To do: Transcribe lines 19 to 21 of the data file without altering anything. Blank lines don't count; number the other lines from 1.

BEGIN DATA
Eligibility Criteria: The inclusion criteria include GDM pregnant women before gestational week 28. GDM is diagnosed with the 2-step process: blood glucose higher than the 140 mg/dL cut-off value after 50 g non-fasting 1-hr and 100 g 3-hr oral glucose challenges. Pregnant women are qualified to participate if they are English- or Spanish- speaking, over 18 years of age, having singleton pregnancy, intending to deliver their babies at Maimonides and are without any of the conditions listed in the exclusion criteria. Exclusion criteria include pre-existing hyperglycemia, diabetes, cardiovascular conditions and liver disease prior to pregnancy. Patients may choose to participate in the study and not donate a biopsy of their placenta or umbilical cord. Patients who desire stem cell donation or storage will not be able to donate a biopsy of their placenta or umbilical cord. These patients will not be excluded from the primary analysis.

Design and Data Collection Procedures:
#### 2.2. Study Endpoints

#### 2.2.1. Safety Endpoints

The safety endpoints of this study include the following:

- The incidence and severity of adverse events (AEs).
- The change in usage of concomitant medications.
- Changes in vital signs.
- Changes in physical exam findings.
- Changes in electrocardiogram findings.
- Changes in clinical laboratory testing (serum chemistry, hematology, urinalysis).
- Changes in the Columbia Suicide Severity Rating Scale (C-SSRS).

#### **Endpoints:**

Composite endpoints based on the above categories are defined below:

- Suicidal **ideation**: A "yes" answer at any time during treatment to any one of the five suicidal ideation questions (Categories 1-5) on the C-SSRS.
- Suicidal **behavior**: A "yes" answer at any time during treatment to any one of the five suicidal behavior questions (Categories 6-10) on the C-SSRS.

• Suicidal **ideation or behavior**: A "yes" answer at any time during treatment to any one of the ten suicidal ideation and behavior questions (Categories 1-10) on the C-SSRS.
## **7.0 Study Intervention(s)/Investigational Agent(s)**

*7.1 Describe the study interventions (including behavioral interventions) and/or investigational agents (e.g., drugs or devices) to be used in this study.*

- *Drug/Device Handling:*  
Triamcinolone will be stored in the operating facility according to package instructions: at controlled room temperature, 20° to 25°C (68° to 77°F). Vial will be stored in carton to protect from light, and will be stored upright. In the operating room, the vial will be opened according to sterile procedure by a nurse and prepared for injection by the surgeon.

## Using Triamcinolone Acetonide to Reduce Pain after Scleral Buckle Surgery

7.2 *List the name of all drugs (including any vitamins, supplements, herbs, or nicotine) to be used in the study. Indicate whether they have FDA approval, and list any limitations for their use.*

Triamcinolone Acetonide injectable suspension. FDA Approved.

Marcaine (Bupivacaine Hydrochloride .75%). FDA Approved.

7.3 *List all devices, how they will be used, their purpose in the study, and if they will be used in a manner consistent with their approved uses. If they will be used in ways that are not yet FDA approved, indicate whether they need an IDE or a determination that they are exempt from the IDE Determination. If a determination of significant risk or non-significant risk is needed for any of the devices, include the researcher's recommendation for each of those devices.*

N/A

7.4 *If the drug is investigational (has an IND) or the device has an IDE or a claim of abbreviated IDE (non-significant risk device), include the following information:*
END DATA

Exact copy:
*7.1 Describe the study interventions (including behavioral interventions) and/or investigational agents (e.g., drugs or devices) to be used in this study.*

- *Drug/Device Handling:*  
Triamcinolone will be stored in the operating facility according to package instructions: at controlled room temperature, 20° to 25°C (68° to 77°F). Vial will be stored in carton to protect from light, and will be stored upright. In the operating room, the vial will be opened according to sterile procedure by a nurse and prepared for injection by the surgeon.